The absence of evoked potentials under all conditions suggests that deafness in the VGLUT3 KO mice results from a peripheral defect in the cochlea or afferent neuronal pathway. We thus assessed mechanoelectrical transduction and the electromotility of outer hair cells (OHCs) by analyzing otoacoustic emission spectra (Figure 2D). VGLUT3 KO and heterozygous mice show no difference from WT littermates in otoacoustic emissions measured over a range of frequencies and at multiple intensities (Figure 2D and data not shown). This evidence for intact cochlear sound amplification, together with the lack of ABR evoked potentials, indicates that a defect at the IHC-afferent synapse may underlie the deafness in VGLUT3 KO animals. To identify more precisely the location of the defect in sound-evoked potentials, we measured the auditory nerve compound action potential (CAP) elicited by sound (91.5 dB SPL), recording at the round window (Figure 2C). Under these conditions, we observed a large, complex waveform in P14-17 WT mice and no response in the KO (n=4). The absence of even the earliest response to stimulation strongly suggests a defect in signaling between IHC and auditory nerve.

To determine whether an anatomical defect accounts for the deafness of VGLUT3 KO mice, we examined the morphology of the cochlea and spiral ganglion. By light microscopy, both inner and outer hair cells appear normal in P21 VGLUT3 KO mice (Figure 3A). By electron microscopy, P21 KO mice show abnormally thin, elongated ribbons in 26 out of 31 IHC synapses examined from 3 different KO animals. The morphology of synapses appeared normal in 5/31 IHC synapses from KO, and 25/25 synapses from 3 WT mice (Figure 3B). However, the abnormality in synaptic ribbons seems unlikely to account for the deafness observed because bassoon knock-out mice with almost no synaptically anchored ribbons exhibit a substantially milder hearing deficit (Khimich et al., 2005). We also counted the number of synaptic vesicles. WT mice show 12.7 ± 0.5 vesicles associated with ribbons (n=18), and VGLUT3 KO mice 12.8 ± 2.0 (n=17). WT animals show 2.3 ± 0.6 vesicles morphologically docked at the plasma membrane, and VGLUT3 KO 1.6 ± 0.6 (p > 0.07). The VGLUT3 KO thus does not differ significantly from WT in the number of synaptic vesicles tethered to ribbons or docked at the plasma membrane.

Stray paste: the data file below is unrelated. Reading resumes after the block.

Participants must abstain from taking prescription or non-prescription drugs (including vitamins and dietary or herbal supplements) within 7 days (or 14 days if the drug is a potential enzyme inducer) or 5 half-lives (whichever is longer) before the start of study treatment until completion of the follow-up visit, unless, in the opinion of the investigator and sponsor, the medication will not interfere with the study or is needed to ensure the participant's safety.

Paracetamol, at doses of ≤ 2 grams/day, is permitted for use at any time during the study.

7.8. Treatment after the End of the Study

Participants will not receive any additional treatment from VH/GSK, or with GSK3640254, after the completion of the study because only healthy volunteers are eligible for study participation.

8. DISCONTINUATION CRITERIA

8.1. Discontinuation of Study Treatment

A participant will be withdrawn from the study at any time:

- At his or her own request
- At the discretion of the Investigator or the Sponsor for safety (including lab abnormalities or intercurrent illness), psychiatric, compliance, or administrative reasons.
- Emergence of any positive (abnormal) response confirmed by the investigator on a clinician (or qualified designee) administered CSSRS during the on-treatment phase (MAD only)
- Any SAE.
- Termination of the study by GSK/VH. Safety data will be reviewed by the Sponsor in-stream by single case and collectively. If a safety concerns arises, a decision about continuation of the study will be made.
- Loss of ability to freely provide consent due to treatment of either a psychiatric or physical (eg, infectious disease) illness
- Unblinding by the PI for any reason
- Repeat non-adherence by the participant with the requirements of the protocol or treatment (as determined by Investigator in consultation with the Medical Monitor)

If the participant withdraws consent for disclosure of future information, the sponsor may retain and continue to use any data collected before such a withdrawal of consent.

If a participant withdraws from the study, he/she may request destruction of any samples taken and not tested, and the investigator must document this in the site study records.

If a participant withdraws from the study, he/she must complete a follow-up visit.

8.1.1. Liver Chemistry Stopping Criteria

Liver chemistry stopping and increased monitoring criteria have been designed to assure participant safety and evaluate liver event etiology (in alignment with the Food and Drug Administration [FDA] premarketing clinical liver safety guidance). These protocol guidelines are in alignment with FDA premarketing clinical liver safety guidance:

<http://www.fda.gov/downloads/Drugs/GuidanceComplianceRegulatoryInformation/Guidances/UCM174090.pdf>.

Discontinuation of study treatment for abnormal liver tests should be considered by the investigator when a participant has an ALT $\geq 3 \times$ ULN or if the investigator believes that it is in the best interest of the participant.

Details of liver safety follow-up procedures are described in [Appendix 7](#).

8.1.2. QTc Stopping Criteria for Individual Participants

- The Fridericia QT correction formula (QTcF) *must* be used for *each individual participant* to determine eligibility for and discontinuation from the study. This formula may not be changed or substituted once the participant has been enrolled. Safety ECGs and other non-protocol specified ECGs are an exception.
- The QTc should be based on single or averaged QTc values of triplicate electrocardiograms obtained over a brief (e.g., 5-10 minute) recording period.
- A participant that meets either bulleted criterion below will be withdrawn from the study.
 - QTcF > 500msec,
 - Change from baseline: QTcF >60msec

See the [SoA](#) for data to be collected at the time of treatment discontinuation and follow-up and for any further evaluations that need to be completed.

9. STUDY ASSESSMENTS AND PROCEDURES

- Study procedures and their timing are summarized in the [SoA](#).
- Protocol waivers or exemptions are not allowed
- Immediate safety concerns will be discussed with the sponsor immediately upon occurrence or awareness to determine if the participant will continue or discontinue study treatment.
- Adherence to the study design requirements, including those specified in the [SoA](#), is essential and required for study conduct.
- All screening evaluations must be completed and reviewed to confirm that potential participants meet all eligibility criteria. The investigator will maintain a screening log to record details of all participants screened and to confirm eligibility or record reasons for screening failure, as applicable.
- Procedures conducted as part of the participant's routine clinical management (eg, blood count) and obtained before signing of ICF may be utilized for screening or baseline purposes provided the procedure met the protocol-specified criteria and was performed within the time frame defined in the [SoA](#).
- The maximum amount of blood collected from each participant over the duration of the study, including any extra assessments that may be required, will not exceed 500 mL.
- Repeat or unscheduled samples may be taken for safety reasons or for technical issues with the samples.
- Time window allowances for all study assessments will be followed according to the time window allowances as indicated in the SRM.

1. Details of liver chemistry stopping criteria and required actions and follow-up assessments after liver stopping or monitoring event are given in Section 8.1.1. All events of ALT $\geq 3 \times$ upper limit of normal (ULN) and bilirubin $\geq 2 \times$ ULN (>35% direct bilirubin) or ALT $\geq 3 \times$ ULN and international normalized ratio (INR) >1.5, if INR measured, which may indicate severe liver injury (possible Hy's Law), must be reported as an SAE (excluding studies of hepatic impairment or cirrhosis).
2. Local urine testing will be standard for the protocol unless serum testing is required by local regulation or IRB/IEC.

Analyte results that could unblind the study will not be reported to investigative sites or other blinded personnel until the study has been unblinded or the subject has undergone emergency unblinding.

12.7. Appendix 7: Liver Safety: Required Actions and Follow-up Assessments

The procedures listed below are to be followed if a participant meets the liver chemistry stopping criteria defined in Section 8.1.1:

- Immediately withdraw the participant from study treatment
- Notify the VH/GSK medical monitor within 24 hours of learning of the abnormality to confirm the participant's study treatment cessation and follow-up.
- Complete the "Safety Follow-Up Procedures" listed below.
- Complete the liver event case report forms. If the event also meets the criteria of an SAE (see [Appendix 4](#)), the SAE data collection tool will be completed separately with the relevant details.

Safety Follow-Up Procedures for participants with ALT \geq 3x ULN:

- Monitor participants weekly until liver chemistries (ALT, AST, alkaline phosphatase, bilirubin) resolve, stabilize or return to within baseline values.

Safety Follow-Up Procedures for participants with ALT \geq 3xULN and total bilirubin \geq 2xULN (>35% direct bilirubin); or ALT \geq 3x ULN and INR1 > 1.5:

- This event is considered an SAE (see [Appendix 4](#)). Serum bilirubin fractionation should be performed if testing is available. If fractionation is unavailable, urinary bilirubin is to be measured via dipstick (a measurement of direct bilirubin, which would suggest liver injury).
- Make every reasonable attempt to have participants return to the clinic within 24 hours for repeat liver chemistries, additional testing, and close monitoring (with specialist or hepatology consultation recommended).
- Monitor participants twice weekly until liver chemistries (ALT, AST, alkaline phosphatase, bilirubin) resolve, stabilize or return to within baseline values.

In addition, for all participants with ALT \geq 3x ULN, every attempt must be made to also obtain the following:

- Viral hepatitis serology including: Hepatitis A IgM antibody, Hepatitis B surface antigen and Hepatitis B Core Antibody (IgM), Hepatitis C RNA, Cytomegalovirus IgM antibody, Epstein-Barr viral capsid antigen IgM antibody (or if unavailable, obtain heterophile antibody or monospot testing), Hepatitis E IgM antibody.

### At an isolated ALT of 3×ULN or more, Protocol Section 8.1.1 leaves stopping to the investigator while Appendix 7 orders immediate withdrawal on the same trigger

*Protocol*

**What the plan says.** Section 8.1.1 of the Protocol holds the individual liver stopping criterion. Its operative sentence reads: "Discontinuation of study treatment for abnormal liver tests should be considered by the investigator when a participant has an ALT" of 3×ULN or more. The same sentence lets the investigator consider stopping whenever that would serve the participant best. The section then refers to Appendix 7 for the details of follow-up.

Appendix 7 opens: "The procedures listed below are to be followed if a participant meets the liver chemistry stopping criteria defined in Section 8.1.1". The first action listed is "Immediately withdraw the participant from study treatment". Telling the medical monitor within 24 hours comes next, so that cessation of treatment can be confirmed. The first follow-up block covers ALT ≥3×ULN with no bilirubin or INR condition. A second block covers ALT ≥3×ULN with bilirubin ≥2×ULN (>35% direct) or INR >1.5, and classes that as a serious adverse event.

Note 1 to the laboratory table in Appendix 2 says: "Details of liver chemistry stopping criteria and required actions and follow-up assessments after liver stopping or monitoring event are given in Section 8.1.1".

Figure 3
The Loss of VGLUT3 Affects Inner Hair Cell Ribbons and Spiral Ganglion Cell Survival

In the spiral ganglion, VGLUT3 KO mice exhibit a progressive loss of neurons at all levels of the cochlea (apex, mid-turn, base) that becomes readily apparent by P10 (Figure 3C, Table 1 and data not shown). Consistent with this, the cochlear nucleus, which contains projections from the spiral ganglion, shows a reduced volume (Figure 3D). However, this moderate neuronal loss also seems unlikely to account for the complete absence of CAPs observed in P14 KO mice (Figure 2C).

Table 1
Density of Spiral Ganglion Neurons in WT and VGLUT3 KO Mice

Inner Hair Cells Express VGLUT3